I’ve been struggling for around 10 years now with anxiety and depression, but although I can see with hindsight there was something wrong with me, I didn’t understand either of these terms and never heard about mental health or mental illnesses at school. This meant that although I was going through problems, I wasn’t able to fully understand my problems and get the support that could have helped me.
At school, I isolated myself from my friends and never went out with them after school. I felt a lot of pressure to fit in as most kids do but while I had friends, I never felt able to go out with them and develop friendships further.
When I left school and went to a different Sixth Form to all my friends, my isolation grew worse as I was able to just stay away from others and not do things outside of lessons. This is something I knew wasn’t good, but I never thought of it as anything different than simply being 'introverted'.
Only until I had a panic attack in my last year at sixth form, did it start to develop more as a problem. Again, I didn’t realise what I was going through at the time, but with hindsight, I wish I had been able to get support and understand what I was going through.
My panic attack led me to run away from an exam I had and therefore fail my A-levels and fail to get into university, which all just added pressure and made me more miserable. It took a big effort from my parents to get me to do an extra year at college, so I could get myself back on track and into university.
Having got myself back on track temporarily at college, I got into university. Starting there was a great triumph for me, but I was still isolating myself from others, not going out and not engaging in university activities.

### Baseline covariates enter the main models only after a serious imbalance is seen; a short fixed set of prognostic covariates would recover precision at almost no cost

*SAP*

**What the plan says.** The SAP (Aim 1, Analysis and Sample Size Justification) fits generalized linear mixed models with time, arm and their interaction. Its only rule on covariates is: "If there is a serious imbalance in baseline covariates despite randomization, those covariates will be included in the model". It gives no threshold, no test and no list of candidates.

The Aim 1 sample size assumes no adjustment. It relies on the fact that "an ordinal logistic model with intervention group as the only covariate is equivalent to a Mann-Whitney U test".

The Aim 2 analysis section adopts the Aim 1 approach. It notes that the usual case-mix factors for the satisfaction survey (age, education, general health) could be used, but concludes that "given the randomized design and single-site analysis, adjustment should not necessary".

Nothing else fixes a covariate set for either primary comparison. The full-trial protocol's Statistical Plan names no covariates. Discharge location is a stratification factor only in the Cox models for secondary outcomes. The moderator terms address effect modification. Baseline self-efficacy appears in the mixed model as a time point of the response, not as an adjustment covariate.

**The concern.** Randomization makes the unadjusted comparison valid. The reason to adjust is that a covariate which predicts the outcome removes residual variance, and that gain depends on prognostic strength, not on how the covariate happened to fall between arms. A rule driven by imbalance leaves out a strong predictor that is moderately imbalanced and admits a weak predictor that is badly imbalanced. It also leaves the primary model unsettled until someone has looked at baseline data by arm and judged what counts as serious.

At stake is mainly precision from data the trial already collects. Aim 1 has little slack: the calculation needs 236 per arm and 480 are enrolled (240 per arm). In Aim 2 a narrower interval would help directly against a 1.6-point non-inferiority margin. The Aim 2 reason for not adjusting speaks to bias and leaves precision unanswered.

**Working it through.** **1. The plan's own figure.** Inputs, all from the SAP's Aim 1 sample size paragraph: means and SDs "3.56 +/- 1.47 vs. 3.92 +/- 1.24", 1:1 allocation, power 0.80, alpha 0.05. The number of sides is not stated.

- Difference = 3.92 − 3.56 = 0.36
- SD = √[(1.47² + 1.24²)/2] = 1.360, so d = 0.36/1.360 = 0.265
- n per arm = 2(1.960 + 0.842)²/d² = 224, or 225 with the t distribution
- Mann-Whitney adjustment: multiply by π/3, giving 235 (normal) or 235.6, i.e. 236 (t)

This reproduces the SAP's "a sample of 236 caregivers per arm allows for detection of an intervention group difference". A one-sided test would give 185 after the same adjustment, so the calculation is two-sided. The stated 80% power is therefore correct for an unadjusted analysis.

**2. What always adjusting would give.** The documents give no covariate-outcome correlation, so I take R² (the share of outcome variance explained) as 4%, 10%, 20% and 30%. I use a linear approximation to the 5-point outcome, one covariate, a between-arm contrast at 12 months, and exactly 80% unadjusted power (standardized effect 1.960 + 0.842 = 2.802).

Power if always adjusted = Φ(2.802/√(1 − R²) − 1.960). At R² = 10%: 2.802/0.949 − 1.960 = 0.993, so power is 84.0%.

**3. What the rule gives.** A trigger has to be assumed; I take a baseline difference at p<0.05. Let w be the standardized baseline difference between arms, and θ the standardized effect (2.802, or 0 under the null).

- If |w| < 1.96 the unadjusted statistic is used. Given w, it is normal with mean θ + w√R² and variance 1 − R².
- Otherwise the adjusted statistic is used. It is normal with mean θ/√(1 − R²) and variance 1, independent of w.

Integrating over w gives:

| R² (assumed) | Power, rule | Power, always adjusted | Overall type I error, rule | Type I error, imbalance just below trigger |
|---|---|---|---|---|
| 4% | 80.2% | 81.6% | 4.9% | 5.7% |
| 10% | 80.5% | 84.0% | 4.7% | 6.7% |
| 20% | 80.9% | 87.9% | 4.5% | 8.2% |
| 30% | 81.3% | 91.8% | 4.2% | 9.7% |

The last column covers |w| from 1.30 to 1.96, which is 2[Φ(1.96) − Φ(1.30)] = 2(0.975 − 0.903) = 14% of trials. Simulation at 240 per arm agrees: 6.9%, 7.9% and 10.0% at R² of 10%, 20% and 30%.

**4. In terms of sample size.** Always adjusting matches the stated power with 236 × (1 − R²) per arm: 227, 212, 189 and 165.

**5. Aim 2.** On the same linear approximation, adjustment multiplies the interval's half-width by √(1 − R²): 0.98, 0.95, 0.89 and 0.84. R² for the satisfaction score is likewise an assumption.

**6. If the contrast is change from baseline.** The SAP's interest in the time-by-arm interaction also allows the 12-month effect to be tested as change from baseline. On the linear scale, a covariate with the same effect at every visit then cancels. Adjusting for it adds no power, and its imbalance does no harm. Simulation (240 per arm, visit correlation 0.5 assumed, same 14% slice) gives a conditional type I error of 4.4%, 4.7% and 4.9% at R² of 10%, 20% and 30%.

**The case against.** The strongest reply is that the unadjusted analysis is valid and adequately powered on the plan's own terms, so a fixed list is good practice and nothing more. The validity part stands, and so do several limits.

All I did was go to lectures and seminars (and even then I sometimes missed them because of no motivation), I didn’t talk or engage with other students or do extra activities. When I look back at my lack of extra-curricular activities, I now think it’s no wonder I am unemployed and have so few friends!
My mental health stayed ok for a little bit in the safety of isolation, but then came my dad’s death in 2013, during the start of my 2nd year at university and I spiralled into a deep depression and grief for months.
I thought of giving up university as life seemed pointless and futile, but thanks to encouragement from my personal tutor and mental health services at university I chose to get extensions on my assignments and defer a couple of pieces of coursework until the summer.
When I moved onto post-graduate study at my 2nd university, I felt a deep sense of shame and regret at not doing enough as an undergraduate and so I made a point to try and make friends, go to extra-curricular activities and socialise a little more.
My anxiety levels spiralled as I did this, and although I went out more, eating and drinking with friends and generally socialising outside of classes, I felt anxious constantly before going to lessons and got huge amounts of physical and mental pain from this.